Introduction by Croakey: Key politicians will be grilled about their intentions for public health at a New South Wales election debate to be hosted by the Public Health Association of Australia (PHAA) NSW in Sydney on 27 February.
The debate, to be held at the Westmead Innovation Quarter and live-streamed, will feature Minister for Health and Medical Research Brad Hazzard, Shadow Minister for Health Ryan Park, NSW Greens Health and Wellbeing spokesperson Cate Faehrmann, and independent candidate for Lane Cove, Victoria Davidson.
The debate will be moderated by PHAA CEO Adjunct Professor Terry Slevin, and can be expected to feature questions on gambling and vaping, junk food advertising to children, wider preventive health strategies and the impact of climate change on health.
One key ask from public health advocates is that the next NSW Government hold a Health and Climate Summit.
The Summit should centre and empower Indigenous knowledges in government planning processes and climate adaptation, write Associate Professor Kate McBride, President of the Public Health Association of Australia, NSW, and public health communication researcher Joshua Karras.
Kate McBride and Joshua Karras write:
As the New South Wales state election approaches, the state is facing a range of public health challenges affecting many groups who experience social and economic challenges. At the same time, NSW must address the long-standing public health issues of obesity, gambling addiction, and climate change, which affects every resident.
This election, the Public Health Association of Australia (PHAA) NSW is actively seeking to work with the next NSW Government to combat some of the major public health issues facing the state, by highlighting measures that be contribute towards addressing them effectively.
Vaping among young people
Daily and regular use of e-cigarettes among 16-24 year olds has more than doubled between 2019/20 and 2020/21 (4.5 percent to 11 percent), with one in three people who vape estimated to take up cigarette smoking.
While the vaping industry has touted e-cigarettes as a safer alternative to traditional cigarettes, the reality is they are far from safe. Studies have shown that e-cigarettes can have negative effects on the cardiovascular and respiratory systems, as well as harm the brain development of young people. Additionally, 21 percent of so-called non-nicotine disposable vapes have been found to contain nicotine.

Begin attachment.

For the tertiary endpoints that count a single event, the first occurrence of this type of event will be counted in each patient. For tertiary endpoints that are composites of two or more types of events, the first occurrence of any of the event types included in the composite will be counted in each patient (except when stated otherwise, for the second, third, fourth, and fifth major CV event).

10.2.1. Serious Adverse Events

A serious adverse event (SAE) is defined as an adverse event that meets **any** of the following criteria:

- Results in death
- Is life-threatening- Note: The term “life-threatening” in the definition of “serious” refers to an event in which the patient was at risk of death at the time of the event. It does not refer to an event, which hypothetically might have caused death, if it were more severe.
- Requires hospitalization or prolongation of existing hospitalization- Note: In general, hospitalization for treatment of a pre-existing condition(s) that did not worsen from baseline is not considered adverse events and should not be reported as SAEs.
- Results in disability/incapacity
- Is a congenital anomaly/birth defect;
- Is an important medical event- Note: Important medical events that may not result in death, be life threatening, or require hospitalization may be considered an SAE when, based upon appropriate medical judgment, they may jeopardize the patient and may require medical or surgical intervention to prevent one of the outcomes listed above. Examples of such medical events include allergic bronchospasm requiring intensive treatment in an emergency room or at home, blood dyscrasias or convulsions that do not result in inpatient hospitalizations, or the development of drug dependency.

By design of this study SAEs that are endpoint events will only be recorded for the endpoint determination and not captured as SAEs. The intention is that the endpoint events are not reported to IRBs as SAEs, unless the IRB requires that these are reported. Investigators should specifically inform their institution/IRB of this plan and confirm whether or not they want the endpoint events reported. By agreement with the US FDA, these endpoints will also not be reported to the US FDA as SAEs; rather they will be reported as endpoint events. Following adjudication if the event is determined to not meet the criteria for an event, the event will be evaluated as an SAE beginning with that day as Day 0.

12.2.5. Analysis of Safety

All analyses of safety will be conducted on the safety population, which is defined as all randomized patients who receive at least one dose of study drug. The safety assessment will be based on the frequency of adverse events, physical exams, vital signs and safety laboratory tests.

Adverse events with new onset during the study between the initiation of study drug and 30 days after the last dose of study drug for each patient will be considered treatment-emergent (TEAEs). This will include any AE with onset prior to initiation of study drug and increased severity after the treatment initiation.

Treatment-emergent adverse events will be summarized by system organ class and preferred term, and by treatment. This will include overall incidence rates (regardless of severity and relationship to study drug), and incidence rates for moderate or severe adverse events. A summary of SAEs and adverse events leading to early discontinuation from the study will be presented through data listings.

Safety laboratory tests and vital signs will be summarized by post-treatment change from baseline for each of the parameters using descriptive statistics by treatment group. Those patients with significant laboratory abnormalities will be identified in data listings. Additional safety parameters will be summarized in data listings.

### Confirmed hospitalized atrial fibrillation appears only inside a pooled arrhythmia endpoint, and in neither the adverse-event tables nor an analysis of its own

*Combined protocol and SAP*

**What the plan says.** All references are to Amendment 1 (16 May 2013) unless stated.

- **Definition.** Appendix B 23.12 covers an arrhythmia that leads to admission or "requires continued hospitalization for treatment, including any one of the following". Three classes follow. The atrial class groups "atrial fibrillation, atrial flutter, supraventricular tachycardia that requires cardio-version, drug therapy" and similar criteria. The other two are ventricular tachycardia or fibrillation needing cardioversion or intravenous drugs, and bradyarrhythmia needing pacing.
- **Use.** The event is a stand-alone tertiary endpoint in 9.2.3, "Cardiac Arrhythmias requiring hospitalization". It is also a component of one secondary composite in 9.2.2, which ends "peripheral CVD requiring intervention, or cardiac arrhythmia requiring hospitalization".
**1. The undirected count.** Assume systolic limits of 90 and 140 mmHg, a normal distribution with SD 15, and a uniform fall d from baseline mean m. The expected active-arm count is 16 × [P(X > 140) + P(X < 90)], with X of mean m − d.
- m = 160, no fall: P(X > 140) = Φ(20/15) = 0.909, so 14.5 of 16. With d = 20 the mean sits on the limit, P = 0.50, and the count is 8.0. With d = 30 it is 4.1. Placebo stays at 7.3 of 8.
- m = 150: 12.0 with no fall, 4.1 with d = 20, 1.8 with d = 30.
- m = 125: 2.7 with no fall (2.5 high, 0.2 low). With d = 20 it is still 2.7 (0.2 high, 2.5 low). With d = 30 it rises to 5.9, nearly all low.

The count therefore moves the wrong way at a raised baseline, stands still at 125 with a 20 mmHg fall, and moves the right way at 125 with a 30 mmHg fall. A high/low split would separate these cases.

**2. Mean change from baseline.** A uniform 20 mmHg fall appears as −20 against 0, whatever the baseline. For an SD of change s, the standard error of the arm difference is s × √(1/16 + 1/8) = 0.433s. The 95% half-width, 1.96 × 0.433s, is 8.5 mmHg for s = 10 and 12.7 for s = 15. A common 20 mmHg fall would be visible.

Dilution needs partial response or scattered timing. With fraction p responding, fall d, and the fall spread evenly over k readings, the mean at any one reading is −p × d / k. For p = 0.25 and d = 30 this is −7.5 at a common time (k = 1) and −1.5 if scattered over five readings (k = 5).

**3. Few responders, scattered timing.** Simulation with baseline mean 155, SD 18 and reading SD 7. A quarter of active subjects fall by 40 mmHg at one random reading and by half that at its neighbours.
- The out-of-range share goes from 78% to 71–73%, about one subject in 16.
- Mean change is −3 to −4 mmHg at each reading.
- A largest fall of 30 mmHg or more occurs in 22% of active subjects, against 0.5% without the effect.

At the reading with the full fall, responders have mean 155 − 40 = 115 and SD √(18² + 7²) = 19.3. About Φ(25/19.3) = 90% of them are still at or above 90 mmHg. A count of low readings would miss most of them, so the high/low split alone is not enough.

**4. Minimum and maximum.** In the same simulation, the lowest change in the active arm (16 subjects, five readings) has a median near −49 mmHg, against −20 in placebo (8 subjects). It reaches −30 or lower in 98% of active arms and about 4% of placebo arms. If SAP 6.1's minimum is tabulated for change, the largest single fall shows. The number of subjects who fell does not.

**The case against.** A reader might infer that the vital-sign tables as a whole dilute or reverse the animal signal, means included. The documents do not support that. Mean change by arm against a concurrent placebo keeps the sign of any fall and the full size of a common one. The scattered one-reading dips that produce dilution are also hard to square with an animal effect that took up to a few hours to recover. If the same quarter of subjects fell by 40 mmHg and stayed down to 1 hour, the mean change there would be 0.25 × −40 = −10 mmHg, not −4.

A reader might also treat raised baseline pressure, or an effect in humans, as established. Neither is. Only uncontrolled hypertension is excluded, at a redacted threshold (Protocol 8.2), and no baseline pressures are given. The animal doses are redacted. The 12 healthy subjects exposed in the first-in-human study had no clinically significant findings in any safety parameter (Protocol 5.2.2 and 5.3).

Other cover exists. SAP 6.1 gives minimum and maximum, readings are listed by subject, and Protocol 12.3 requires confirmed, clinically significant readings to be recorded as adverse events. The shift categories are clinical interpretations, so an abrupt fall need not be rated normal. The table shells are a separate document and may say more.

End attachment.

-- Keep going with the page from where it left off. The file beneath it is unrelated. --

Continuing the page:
Considering this, PHAA NSW is calling on the next NSW Government to take a proactive approach. This means protecting children and young people from nicotine addiction and reducing the risk of smoking uptake by making it an offence to supply or sell non-nicotine e-cigarette products.
Also, the next NSW Government should apply greater pressure on the Australian Government to immediately strengthen its enforcement action to intercept illegally imported vaping products.
Promote healthy weight among children
Obesity is an urgent concern within our state, with one in four children experiencing overweight or obese. This puts them at increased risk of developing serious health problems later in life, including heart disease, diabetes, and certain types of cancer as well as being at risk of immediate psychosocial effects.
Research has shown children’s exposure to food marketing influences their food decisions, brand awareness, preferences, eating habits, weight and health outcomes. Restrictions on food marketing are one of the most cost-effective interventions for obesity prevention in children.
The next NSW Government can play an active role in reducing children’s exposure to unhealthy food and beverage advertising by banning it on NSW Government owned or controlled assets, starting with public transport. A multi-pronged approach focusing on both individual and systemic changes has been shown to effectively address this serious issue.
Minimise gambling harms
One in six people in NSW experience gambling harm, leading to devastating effects on individuals, families, and communities, including financial difficulties, relationship problems, and mental health issues.
Fortunately, there is a solution to minimise the harms.